Titrated hypertonic/hyperoncotic solution for hypotensive fluid resuscitation during uncontrolled hemorrhagic shock in rats.
ABSTRACT In volume- or pressure-controlled hemorrhagic shock (HS) a bolus intravenous infusion of hypertonic/hyperoncotic solution (HHS) proved beneficial compared to isotonic crystalloid solutions. During uncontrolled HS in animals, however, HHS by bolus increased blood pressure unpredictably, and increased blood loss and mortality. We hypothesized that a titrated i.v. infusion of HHS, compared to titrated lactated Ringer's solution (LR), for hypotensive fluid resuscitation during uncontrolled HS reduces fluid requirement, does not increase blood loss, and improves survival.
We used our three-phased uncontrolled HS outcome model in rats. HS phase I began with blood withdrawal of 3 ml/100g over 15 min, followed by tail amputation. Then, hydroxyethyl starch 10% in NaCl 7.2% was given i.v. to the HHS group (n=10) and LR to the control group (n=10), both titrated to prevent mean arterial pressure (MAP) from falling below 40 mmHg during HS time 20-90 min. At HS 90 min, resuscitation phase II of 180 min began with hemostasis, return of all the blood initially shed, plus fluids i.v. as needed to maintain normotension (MAP>or=70 mmHg). Liver dysoxia was monitored as increase in liver surface pCO2 during phases I and II. Observation phase III was to 72 h.
During HS, preventing a decrease in MAP below 40 mmHg required HHS 4.9+/-0.6 ml/kg (all data mean+/-S.E.M.), compared to LR 62.2+/-16.6 ml/kg (P<0.001), with no group difference in MAP. Uncontrolled blood loss during HS from the tail stump was 13.3+/-1.9 ml/kg with HHS infusion, versus 12.6+/-2.5 ml/kg with LR infusion (P=0.73). Serum sodium concentrations were moderately elevated at the end of HS in the HHS group (149+/-3 mmol/l) versus the LR group (139+/-1 mmol/l) (P=0.001), and remained elevated throughout. Liver pCO2 increased during HS in both groups equally (P<0.001 versus baseline), and tended to return to baseline levels at the end of HS. Blood gas and lactate values throughout did not differ between groups. During HS, 2 of 10 rats in the HHS group versus 0 of 10 in the LR group died (P=0.47). There was no difference between HHS and LR groups in survival rates to 72 h (3 of 10 in the HHS group versus 2 of 10 in the LR group) (P=1.0). Survival times, by life table analysis, were not different (P=0.75).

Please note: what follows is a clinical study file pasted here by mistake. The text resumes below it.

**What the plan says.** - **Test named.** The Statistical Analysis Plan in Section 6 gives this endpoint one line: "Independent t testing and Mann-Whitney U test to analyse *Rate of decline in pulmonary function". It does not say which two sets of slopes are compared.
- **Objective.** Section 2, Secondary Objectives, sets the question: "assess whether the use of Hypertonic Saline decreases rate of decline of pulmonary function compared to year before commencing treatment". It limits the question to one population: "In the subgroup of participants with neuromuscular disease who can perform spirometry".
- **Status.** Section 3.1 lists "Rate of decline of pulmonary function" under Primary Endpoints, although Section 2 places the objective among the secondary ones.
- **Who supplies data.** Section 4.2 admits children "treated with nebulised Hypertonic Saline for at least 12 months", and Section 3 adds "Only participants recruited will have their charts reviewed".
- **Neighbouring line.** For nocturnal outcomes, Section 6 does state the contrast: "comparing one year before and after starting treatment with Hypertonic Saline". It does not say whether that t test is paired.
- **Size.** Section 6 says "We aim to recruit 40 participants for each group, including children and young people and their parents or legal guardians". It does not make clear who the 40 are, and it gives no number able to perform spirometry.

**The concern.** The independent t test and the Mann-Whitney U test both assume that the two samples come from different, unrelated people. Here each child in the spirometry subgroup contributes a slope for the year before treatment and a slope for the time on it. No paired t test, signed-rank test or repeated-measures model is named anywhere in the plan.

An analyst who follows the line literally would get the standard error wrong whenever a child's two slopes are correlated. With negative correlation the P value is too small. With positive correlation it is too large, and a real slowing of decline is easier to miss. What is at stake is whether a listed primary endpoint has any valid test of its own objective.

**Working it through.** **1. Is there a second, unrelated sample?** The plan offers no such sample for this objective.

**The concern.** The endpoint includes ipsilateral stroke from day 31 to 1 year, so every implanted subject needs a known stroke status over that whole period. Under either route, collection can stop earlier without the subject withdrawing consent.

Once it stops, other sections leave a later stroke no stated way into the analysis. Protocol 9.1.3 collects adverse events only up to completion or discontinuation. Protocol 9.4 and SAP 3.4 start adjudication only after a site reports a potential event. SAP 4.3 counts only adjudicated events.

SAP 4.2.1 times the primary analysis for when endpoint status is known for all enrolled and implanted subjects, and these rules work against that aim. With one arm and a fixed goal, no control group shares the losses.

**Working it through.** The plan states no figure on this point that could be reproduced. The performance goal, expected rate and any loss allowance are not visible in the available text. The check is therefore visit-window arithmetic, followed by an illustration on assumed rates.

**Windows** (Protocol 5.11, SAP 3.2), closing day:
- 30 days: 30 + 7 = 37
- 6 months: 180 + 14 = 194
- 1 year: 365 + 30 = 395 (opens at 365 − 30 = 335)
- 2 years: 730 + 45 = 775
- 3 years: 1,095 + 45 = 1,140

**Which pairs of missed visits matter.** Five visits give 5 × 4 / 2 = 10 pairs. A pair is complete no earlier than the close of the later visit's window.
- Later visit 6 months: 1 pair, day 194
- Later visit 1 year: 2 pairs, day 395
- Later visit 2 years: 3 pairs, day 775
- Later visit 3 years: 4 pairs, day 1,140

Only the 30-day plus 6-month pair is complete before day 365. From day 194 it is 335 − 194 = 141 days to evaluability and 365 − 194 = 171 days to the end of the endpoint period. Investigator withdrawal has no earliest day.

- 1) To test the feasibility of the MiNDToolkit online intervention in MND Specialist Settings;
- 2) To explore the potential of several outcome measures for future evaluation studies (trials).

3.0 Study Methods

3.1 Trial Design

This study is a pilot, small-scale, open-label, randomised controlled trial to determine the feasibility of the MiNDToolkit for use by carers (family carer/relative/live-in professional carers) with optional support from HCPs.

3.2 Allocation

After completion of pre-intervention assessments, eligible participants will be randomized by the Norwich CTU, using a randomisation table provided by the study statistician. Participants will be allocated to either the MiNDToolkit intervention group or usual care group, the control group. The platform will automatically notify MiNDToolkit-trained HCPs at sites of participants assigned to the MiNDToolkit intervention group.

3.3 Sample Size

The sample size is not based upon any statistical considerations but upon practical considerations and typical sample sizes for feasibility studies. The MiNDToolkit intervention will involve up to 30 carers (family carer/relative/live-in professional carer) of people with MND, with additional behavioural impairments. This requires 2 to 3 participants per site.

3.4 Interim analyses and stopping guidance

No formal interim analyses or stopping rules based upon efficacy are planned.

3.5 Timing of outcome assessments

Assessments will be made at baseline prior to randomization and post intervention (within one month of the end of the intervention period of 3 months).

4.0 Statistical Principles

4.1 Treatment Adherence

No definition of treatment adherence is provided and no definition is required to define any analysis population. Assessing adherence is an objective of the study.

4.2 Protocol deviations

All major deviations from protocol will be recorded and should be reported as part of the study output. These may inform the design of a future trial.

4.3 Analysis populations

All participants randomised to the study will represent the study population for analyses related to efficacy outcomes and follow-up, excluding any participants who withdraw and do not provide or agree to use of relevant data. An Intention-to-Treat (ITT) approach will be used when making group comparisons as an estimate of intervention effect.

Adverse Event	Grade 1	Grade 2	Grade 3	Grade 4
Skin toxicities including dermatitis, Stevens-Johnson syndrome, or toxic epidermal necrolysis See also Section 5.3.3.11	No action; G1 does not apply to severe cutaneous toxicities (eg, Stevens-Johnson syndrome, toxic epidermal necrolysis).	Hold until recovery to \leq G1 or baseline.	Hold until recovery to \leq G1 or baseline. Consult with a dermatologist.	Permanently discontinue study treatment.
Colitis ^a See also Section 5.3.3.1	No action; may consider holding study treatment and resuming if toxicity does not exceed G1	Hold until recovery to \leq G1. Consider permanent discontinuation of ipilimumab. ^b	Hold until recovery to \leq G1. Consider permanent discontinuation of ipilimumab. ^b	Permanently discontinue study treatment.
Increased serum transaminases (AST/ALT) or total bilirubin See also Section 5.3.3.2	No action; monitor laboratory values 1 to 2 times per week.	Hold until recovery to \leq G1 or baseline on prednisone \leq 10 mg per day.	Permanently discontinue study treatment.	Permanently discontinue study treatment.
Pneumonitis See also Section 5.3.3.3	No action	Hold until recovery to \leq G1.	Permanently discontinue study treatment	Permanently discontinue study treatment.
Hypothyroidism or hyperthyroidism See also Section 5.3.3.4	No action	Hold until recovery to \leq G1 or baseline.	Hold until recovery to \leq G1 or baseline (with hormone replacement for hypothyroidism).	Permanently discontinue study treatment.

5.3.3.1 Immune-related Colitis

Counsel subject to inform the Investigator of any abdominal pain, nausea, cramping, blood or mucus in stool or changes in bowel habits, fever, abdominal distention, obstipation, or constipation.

In prolonged uncontrolled HS, a titrated i.v. infusion of HHS can maintain controlled hypotension with only one-tenth of the volume of LR required, without increasing blood loss. This titrated HHS strategy may not increase the chance of long-term survival.
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ABSTRACT: To discuss the current resuscitative strategies for trauma-induced hemorrhagic shock and acute traumatic coagulopathy (ATC). Hemorrhagic shock can be acutely fatal if not immediately and appropriately treated. The primary tenets of hemorrhagic shock resuscitation are to arrest hemorrhage and restore the effective circulating volume. Large volumes of isotonic crystalloids have been the resuscitative strategy of choice; however, data from experimental animal models and retrospective human analyses now recognize that large-volume fluid resuscitation in uncontrolled hemorrhage may be deleterious. The optimal resuscitative strategy has yet to be defined. In human trauma, implementing damage control resuscitation with damage control surgery for controlling ongoing hemorrhage, acidosis, and hypothermia; managing ATC; and restoring effective circulating volume is emerging as a more optimal resuscitative strategy. With hyperfibrinolysis playing an integral role in the manifestation of ATC, the use of antifibrinolytics (eg, tranexamic acid and aminocaproic acid) may also serve a beneficial role in the early posttraumatic period. Considering the sparse information regarding these resuscitative techniques in veterinary medicine, veterinarians are left with extrapolating information from human trials and experimental animal models. Viscoelastic tests integrated with predictive scoring systems may prove to be the most reliable methods for early detection of ATC as well as for guiding transfusion requirements. Hemorrhage accounts for up to 40% of human trauma-related deaths and remains the leading cause of preventable death in human trauma. The exact proportion of trauma-related deaths due to exsanguinations in veterinary patients remains uncertain. Survivability depends upon achieving rapid definitive hemostasis, early attenuation of posttraumatic coagulopathy, and timely restoration of effective circulating volume. Early institution of damage control resuscitation in severely injured patients with uncontrolled hemorrhage has the ability to curtail posttraumatic coagulopathy and the exacerbation of metabolic acidosis and hypothermia and improve survival until definitive hemostasis is achieved.01/2014; DOI:10.1111/vec.12138